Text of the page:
The Cousin Jack Classic II

The Bys Vyken Cousin Jack Classic is a new trail event Cornwall. Given the number of runners, it’s clearly going to grow and become a staple in the running race calendar.

As a Cornish woman (or “maid”), I like how this race is connected to local Cornish heritage and storytelling. I only found the Cousin Jack Classic II by chance by googling “trail races in Cornwall” but once I read the race information, I simply had to enter.

Weirdly, the difficulty rating of “bleddy ‘ard” excited me but I only had about 6 weeks to spare. I was running anyway but knew I’d have to focus my training. With the 20 mile Roseland August Trail (RAT) in the summer, I knew this would be a good test. There’s nothing tougher than the Cornish south west coast path in the rain.

Race Day Morning

Predictably, the control freak in me came out on race day.

I set my alarm epically early and made sure we left the house in plenty of time to get to the start at Cape Cornwall. Weather-wise it was “bleddy freezin’.” Rain was forecast and winds were predicted to be about 28mph.

Well, what did I expect for early March?

Race startling with runners

The Start Of The Cousin Jack Classic

The race started at 10am after the usual kit check (taped seams anyone?), registration, and 300 trips to the toilet.

It was an uphill start to the coast path, not helped by the Open Reach van parked in the way. It took a good mile for the field to thin out but before I knew it, I had reached Pendeen (about 4 miles in).

Pendeen Lighthouse West Cornwall
Pendeen Watch
(Image from Pinterest)

I have to say, for the first 10-11 miles, I was sailing. I felt strong and was having a brilliant time. My pace was pretty good and I was moving my way up the field.

Thankfully the wind was blowing in the right direction, carrying me along the inclines. I found I could run steadily for stretches but then have to focus on rocks or boggy, soggy ground.

Woman running Cousin Jack Classic coastpath

From St Just to Zennor

The stretch of coast path between St Just and Zennor was new territory for me.

I didn’t find it too shocking though.

I generally do most of my long runs along the Cornish coast path, and it was paying off. The terrain was uneven and there were many climbs. It’s never boring is it? There were steps, endless mud, streams, mini bridges and gates. All this requires concentration. I had to remind myself to look up from the coast path and take in the outstanding views.

Somewhere around Gurnhard’s Head I took a wrong turn. I was following some men who were bombing ahead very enthusiastically. They went further down the cliff path than me but it was a pain. It’s self-navigation and it happens. It served as a reminder to look ahead and not just follow those immediately in front.

Stream leading to the sea West Cornwall
Pen Enys Point
Courtesy of Pinterest

From Zennor to St Ives On The South West Coast Path

I’d already been warned about what lay beyond Zennor and had checked it out previously. Having now completed The Cousin Jack Classic II, I know I went on a different path on my recce and missed the most challenging bit.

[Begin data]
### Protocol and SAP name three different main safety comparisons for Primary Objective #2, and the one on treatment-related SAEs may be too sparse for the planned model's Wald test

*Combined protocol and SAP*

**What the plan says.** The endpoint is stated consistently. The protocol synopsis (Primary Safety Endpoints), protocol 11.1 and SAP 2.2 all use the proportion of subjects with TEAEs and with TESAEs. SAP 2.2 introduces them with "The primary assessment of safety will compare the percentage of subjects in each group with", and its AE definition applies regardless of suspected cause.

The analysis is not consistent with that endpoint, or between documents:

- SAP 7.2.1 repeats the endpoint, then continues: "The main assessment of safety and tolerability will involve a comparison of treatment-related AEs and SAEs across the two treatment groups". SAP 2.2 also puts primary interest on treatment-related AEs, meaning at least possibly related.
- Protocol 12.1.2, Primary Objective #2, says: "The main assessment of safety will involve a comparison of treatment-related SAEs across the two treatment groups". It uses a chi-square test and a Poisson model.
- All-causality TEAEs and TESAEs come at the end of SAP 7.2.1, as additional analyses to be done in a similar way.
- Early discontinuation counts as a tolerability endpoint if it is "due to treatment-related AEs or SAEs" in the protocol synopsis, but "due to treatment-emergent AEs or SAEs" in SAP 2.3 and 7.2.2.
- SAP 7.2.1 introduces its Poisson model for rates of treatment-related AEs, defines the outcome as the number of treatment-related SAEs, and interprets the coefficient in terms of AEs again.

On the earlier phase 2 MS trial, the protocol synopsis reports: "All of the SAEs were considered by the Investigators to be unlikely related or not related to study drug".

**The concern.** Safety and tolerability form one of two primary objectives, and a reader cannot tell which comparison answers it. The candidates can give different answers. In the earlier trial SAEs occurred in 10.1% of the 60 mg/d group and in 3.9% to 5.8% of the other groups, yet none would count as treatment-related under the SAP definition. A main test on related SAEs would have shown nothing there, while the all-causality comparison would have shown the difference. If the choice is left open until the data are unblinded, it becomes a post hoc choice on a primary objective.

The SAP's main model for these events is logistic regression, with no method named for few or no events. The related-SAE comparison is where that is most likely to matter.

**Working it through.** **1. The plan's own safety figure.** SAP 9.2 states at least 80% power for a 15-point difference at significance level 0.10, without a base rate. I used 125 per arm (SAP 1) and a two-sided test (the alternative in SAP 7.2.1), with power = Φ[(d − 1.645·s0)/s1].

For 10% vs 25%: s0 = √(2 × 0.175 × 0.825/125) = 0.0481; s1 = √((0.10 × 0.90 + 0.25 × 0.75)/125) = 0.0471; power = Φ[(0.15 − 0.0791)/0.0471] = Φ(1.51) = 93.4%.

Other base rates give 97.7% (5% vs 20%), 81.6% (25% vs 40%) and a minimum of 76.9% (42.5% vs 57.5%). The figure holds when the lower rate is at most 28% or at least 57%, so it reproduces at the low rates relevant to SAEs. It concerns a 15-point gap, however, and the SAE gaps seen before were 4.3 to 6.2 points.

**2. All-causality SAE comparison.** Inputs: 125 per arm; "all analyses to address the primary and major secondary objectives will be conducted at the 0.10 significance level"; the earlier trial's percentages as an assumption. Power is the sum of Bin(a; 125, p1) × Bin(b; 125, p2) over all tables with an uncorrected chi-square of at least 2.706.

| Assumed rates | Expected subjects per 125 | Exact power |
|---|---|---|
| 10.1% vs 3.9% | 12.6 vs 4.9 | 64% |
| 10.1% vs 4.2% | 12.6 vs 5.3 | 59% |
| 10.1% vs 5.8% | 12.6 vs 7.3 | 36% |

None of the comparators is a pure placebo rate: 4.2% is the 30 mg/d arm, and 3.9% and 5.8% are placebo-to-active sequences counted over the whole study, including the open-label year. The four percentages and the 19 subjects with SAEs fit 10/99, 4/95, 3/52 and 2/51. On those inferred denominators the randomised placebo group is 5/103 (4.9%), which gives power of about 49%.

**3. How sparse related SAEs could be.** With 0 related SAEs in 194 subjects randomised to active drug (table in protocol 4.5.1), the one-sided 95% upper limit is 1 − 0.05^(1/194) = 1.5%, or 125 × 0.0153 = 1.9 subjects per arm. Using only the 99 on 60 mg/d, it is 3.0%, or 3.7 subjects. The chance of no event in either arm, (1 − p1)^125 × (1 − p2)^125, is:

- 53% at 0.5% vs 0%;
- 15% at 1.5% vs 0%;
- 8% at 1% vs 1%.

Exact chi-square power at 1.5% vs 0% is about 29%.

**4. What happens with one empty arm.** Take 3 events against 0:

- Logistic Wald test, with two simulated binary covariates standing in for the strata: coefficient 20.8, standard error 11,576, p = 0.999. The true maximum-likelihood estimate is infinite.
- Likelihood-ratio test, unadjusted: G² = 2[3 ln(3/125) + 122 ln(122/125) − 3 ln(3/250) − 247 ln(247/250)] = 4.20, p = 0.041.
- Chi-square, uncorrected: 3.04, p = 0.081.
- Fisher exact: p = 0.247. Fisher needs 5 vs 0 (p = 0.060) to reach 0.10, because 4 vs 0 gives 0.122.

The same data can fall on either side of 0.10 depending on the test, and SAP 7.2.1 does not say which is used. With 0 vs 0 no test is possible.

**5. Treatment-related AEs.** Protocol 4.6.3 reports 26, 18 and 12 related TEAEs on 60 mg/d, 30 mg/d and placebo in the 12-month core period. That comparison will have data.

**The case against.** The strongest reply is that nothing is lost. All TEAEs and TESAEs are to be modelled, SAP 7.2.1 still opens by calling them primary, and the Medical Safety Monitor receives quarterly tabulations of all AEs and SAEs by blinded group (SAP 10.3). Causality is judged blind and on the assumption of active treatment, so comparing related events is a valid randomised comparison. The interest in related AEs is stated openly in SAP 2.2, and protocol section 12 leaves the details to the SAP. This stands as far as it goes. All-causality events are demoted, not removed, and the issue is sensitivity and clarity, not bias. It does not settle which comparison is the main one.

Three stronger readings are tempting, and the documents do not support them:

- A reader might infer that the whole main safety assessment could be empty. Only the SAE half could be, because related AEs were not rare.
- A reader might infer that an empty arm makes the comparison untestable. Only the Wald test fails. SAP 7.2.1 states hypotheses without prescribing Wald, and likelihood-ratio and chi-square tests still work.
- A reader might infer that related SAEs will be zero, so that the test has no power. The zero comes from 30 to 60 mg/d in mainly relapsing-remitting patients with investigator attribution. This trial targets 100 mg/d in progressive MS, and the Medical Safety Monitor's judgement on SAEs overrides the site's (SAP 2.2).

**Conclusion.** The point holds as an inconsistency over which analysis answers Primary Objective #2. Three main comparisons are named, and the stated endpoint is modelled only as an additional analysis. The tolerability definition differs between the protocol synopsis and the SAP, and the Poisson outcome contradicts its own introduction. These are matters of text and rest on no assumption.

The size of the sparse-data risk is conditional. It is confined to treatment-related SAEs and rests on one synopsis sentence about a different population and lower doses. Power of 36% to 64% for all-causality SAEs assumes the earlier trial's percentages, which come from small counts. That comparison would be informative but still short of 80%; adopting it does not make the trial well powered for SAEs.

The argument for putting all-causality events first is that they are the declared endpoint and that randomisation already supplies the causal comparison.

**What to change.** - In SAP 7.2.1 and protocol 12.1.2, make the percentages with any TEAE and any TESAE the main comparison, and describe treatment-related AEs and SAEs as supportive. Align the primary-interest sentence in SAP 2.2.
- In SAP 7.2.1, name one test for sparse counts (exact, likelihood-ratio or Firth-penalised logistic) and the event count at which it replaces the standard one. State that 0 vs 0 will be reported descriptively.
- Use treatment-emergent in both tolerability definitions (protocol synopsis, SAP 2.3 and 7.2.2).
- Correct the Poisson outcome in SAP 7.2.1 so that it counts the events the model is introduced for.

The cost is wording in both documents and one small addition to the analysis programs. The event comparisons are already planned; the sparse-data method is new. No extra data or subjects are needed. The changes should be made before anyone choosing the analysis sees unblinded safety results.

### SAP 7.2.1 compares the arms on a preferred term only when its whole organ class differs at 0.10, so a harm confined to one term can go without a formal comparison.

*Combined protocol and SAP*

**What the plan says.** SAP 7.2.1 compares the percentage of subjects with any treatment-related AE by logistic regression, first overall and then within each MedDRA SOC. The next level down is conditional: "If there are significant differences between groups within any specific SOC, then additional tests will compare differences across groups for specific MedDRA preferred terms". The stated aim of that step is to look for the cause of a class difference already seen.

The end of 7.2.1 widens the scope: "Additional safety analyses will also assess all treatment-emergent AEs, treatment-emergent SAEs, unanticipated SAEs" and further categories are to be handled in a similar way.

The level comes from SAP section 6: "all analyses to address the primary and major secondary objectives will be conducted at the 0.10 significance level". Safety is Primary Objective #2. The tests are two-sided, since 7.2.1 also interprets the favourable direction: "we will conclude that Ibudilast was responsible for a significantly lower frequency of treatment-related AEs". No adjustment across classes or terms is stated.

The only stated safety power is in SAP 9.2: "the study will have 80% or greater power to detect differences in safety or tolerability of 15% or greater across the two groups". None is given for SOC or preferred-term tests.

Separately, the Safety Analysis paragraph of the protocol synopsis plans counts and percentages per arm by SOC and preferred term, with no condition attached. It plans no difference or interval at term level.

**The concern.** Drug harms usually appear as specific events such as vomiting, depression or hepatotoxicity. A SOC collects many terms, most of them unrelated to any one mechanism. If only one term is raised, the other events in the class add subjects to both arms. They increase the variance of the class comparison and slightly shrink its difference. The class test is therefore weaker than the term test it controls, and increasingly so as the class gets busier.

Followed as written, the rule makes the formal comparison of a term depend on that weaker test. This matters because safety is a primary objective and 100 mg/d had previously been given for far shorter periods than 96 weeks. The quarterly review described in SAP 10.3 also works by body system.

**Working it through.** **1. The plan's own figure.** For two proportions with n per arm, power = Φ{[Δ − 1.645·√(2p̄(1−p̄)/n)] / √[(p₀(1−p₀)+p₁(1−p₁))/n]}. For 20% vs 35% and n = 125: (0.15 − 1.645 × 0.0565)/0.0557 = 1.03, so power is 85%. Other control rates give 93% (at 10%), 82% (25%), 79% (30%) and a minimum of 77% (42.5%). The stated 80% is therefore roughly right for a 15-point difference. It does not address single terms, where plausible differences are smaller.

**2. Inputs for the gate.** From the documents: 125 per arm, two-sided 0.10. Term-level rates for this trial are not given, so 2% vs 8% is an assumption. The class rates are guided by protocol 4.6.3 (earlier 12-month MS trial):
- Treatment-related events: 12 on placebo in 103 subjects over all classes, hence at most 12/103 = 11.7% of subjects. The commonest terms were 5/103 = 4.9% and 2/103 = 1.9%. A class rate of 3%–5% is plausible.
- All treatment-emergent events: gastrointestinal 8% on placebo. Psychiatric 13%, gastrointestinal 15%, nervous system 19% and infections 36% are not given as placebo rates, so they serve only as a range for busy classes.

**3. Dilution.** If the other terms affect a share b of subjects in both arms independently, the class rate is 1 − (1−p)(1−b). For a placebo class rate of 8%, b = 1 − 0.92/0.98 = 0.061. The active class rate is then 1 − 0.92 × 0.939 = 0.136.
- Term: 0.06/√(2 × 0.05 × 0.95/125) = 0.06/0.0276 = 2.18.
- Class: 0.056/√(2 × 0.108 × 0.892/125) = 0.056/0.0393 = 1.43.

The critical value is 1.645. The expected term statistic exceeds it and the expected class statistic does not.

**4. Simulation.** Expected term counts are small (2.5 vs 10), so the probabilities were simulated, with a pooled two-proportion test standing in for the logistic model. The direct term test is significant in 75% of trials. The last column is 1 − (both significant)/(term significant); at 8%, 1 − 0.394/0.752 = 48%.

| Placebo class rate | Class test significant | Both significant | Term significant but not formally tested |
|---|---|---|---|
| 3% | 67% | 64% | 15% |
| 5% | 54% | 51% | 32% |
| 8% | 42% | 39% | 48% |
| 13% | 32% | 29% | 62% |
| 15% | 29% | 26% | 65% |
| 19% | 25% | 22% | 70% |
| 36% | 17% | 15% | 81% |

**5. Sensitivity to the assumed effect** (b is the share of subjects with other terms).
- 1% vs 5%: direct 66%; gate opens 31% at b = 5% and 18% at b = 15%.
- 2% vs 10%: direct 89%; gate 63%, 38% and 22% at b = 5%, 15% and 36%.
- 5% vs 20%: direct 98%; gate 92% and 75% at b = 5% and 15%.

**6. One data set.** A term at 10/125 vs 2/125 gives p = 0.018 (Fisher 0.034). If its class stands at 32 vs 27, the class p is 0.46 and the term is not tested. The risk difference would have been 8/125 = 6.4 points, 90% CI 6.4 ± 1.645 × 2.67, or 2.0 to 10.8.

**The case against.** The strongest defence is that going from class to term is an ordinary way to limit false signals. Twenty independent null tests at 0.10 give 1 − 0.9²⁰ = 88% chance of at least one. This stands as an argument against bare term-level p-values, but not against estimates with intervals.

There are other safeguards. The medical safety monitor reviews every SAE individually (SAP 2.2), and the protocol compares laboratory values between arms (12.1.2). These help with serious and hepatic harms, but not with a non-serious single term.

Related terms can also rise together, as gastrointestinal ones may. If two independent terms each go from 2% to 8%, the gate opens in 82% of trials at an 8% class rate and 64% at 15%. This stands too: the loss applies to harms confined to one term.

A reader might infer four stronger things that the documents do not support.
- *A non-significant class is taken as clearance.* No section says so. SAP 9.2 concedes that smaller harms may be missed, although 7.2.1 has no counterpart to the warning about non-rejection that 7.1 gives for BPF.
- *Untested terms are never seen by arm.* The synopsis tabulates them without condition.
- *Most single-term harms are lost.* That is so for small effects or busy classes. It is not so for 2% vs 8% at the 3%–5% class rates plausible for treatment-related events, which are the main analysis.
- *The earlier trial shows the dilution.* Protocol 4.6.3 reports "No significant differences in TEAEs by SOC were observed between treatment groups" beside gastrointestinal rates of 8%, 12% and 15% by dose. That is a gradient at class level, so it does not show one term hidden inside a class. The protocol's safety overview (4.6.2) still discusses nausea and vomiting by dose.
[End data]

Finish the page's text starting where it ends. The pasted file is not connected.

Even so, I knew this bit of the course would be the most difficult and I wasn’t disappointed. It made the first 10 miles seem relatively easy in retrospect.

Sure enough at mile 13 I managed a 20 minute mile. This mile involved (from what I remember) lots of climbing. We almost reached sea level and had to get around what seemed like endless rocks and boulders, before climbing higher.

A running friend calls me a mountain goat when it comes to scaling the south west coast path. I tried to harness this inner goat but by this time, I didn’t feel so confident on my feet. While the climbing was hard, it gave my legs a reprieve, firing up different muscle groups, making the return to running welcome.

Cornish coastpath
Courtesy of Pinterest

At 14 miles, my legs were aching and sore. Picking them up was becoming an effort. In total the Cousin Jack Classic is 17.4 miles with elevations of 3334 ft, so I didn’t have far to go.

The last few miles were good. I knew the most challenging parts of the course were behind me. This offered much motivation and I tapped into whatever energy I had inside me.

With a mile to go, I could see St Ives ahead. It was just what I needed. It energised my mind and I had to stop myself from crying (is anyone else a total cry baby when it comes to races?).

Despite feeling weary, my spirits were high and I pushed on.

The Last Mile to The Cousin Jack Finish

The final mile of the run took us along Porthmeor beach. What a stunner! The yellow sand and blue sea twinkling in the sun made me think I was in a different country. By this time the sun had made an appearance but the wind hadn’t let up.

Along the beach I went, around the island (St Ives Head) and up the last incline (the buggers!) to be greeted with one of the best medals I’ve ever received.

Woman getting her race medal
Woman runner with medal from Cousin Jack Classic

4 hours is a long time to be running (and the rest), but it flew by. That’s got to be a sign of a good race.

Bys Vyken events are well organised. Here there was supportive marshals who stood in the cold for hours on end to make sure we were on the right track.

Cousin Jack is a totally brilliant trail event, I had the best time!

Thank you.

Pen x

If you fancy running the south west coaspath but would prefer shorter route, why not try this circular route from Chapel Porth to Porthtowan?

Author: plbedford

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